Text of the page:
Calories are a FRAUD!!!!

- Calories are a unit of energy that you commonly see associated with food.
- One calorie is 4.184 Joules
- How many calories did you “burn” pushing your friend in the previous problem?

Classwork

- The 3rd floor of a house is 8m above street level. How much work must a pulley system do to lift a 150-kg oven at a constant speed to the 3rd floor?
- 11,772 Joules
- Haloke does 176 J of work lifting himself 0.300m at a constant speed. What is Haloke’s mass?
- 59.8 kg

Bellringer

- The 3rd floor of a house is 8m above street level. How much work must a pulley system do to lift a 150-kg oven at a constant speed to the 3rd floor?
- 11,772 Joules
- Haloke does 176 J of work lifting himself 0.300m at a constant speed. What is Haloke’s mass?
- 59.8 kg

Objectives

- Understand why is it easier to use and ramp instead of just lifting something vertically.
- Work on work practice problems.

Note

- We use the term “calorie” completely wrong.
- When ever you think of a calorie you are actually thinking of a kilocalorie or 1,000 calories…
- The man is bringing us down!

Swing Question Take Two

- Your 75kg friend wants to be pushed on a swing. Ignoring friction how much work must you do in order to raise your friend 1.5m at constant velocity?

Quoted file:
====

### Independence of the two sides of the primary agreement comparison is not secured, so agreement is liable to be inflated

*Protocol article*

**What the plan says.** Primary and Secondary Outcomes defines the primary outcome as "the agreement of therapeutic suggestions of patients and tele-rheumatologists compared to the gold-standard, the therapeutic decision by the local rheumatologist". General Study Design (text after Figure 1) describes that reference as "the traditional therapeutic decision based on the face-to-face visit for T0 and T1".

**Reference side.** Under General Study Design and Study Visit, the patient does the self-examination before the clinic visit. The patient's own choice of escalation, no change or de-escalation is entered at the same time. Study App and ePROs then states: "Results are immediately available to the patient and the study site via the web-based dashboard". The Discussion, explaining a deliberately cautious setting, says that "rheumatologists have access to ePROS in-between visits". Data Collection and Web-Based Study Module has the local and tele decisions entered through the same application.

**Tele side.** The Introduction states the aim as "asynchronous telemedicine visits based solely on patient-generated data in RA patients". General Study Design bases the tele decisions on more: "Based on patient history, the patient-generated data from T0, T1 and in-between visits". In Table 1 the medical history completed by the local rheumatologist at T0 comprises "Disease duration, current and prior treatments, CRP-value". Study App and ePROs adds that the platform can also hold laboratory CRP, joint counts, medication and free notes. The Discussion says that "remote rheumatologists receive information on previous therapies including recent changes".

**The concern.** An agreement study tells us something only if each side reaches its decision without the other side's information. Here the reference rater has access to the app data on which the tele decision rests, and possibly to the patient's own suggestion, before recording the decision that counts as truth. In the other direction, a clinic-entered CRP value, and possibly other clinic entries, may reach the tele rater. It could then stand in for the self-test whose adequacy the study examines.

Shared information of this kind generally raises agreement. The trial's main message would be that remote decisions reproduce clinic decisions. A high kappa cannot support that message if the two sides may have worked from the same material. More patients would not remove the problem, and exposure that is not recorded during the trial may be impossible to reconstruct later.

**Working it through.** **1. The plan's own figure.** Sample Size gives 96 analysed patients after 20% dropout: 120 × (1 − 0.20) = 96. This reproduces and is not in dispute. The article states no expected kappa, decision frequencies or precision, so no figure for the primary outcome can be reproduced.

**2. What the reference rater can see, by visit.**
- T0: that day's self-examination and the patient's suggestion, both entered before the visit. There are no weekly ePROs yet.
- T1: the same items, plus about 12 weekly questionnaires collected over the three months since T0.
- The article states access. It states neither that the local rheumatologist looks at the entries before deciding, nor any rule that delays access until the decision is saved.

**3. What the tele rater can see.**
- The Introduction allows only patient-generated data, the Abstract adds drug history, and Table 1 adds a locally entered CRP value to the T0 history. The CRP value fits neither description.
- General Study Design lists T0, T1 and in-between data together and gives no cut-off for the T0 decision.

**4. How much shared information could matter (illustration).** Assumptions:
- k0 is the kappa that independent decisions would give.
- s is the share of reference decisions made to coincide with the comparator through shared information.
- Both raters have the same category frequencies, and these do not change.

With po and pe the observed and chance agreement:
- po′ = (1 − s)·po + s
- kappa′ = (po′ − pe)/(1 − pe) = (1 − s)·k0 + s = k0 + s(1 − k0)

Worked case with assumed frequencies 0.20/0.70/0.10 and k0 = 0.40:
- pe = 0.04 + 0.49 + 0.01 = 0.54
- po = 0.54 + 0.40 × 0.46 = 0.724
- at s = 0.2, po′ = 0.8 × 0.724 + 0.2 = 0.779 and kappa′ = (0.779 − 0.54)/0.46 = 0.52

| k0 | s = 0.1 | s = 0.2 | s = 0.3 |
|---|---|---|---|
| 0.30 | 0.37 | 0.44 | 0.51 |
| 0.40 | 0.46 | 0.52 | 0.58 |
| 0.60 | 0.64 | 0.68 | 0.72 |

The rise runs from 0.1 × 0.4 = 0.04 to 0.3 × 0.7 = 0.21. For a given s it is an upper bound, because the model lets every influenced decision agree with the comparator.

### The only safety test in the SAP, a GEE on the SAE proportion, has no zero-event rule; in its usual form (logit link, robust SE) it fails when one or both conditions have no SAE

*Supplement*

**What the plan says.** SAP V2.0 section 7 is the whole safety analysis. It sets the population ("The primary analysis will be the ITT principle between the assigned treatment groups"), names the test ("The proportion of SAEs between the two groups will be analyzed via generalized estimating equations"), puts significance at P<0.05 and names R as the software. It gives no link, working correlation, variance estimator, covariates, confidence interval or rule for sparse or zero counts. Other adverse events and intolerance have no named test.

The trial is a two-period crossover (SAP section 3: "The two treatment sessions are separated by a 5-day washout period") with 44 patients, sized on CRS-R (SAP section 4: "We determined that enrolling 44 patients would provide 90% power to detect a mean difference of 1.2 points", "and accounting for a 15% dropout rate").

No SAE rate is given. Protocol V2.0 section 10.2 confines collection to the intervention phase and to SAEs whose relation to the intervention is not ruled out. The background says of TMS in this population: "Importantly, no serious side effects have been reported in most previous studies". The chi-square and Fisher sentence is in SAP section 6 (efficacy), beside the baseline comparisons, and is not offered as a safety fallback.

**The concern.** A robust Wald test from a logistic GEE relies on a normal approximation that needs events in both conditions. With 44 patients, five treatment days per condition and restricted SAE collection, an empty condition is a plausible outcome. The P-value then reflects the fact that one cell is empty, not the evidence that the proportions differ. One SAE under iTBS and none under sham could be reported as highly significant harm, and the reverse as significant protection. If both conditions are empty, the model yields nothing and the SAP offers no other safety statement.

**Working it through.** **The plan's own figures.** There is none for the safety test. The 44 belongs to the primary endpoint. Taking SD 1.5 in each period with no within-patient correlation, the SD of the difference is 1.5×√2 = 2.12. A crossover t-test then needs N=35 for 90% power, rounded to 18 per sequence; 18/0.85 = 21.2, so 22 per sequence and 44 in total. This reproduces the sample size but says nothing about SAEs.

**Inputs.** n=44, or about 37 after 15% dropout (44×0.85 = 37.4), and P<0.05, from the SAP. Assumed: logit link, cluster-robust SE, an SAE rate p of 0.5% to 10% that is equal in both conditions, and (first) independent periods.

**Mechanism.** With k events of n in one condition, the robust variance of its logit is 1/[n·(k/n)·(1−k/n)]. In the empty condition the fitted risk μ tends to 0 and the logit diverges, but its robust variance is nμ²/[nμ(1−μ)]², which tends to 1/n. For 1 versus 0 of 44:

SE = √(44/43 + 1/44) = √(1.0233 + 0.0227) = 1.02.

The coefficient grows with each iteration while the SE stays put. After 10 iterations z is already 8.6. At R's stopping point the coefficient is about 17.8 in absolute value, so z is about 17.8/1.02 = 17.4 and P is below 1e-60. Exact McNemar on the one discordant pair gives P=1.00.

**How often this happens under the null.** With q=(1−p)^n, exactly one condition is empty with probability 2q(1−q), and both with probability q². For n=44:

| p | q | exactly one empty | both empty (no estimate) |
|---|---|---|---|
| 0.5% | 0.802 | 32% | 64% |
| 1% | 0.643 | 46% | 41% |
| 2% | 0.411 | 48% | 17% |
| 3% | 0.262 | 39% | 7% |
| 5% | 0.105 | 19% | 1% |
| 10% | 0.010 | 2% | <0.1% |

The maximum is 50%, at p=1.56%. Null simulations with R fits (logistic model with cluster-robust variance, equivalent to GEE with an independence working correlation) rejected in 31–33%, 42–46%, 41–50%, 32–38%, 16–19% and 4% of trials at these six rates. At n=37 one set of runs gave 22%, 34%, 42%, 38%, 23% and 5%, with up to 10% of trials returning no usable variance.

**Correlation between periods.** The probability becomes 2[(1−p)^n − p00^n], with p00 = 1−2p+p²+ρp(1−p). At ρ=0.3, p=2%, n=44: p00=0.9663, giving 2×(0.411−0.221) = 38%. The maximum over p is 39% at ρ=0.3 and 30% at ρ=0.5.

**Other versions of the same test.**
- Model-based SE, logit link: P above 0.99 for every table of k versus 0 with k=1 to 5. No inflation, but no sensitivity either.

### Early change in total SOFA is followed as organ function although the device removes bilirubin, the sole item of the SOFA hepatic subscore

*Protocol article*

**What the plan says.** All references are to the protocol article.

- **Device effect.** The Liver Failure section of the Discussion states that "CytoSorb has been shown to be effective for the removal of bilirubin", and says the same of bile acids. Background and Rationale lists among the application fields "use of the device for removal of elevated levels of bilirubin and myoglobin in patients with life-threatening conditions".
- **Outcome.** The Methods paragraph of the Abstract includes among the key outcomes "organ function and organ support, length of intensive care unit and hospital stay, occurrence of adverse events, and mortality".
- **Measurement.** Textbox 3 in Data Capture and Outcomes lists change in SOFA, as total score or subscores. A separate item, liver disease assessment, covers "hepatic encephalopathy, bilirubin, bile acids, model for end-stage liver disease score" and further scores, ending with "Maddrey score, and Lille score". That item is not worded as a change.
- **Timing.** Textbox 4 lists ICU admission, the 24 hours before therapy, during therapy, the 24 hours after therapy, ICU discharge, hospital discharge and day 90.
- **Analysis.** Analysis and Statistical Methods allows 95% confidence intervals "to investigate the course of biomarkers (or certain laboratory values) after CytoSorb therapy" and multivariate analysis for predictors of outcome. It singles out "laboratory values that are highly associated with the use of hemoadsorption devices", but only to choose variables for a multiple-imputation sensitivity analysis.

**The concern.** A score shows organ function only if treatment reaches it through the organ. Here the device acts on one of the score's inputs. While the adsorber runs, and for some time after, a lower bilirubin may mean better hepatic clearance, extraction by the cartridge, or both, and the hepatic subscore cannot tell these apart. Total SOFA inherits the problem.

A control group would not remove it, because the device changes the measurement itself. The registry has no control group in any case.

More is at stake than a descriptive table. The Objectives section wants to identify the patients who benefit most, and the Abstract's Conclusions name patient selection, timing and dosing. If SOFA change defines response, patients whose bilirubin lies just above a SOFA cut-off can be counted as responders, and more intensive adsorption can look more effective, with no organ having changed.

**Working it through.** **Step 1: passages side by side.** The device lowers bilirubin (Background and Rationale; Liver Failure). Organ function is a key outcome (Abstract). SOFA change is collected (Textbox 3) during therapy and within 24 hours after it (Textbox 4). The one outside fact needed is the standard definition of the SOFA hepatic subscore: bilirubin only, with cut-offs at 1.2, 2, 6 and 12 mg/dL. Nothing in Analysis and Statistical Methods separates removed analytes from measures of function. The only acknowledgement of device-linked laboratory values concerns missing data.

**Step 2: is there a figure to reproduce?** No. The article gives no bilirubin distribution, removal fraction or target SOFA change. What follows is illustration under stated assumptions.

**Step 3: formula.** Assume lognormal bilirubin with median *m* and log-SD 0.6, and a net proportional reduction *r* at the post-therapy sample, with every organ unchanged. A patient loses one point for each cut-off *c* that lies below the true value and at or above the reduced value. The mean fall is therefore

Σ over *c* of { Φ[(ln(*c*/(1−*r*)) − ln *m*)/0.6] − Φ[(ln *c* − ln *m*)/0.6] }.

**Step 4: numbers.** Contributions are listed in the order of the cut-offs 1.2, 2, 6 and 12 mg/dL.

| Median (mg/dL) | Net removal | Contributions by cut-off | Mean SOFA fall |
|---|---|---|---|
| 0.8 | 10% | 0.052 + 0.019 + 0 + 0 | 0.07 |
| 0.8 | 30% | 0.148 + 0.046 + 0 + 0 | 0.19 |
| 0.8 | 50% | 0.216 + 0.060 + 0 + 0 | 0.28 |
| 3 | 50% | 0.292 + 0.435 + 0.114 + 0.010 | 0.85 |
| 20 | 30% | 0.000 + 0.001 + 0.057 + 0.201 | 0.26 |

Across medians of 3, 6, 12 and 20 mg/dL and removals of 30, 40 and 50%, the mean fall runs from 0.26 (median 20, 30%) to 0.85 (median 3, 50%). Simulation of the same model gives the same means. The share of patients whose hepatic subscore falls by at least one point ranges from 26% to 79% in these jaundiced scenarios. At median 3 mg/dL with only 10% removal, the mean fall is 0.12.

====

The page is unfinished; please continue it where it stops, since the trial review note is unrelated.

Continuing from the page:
- 1,100 Joules
- How many kilocalories did you burn?

Work Up Ramps

- If you do the same amount of work, why is it easier to use a ramp instead of lifting something vertically?

Work

- To understand this phenomena we need to know more about work.
- Work can be calculated two ways
- F=Force (Newtons)
- d=displacement (meters)

Work done against gravity

- This isn’t much different than what you have already done with the change in PE being the change in total energy.

Work done horizontally

- We know an unbalanced force will produce an acceleration.
- So if an object is accelerating its velocity is changing.
- If the velocity is changing then its kinetic energy is changing.

So…

- Hopefully it is more understandable how force and work are related, but anyway, we can write:
- This is the form that is written on your reference table.

Example

- What is the work done by a 50N force over 10m?
- What is the change in energy caused by this force?
- 500J

You try!

- A hockey player uses a stick to exert a constant 4.50N force forward to a 105g puck sliding on ice over a displacement of 0.150m forward. How much work does the stick do on the puck? Assume friction is negligible.
- =0.675J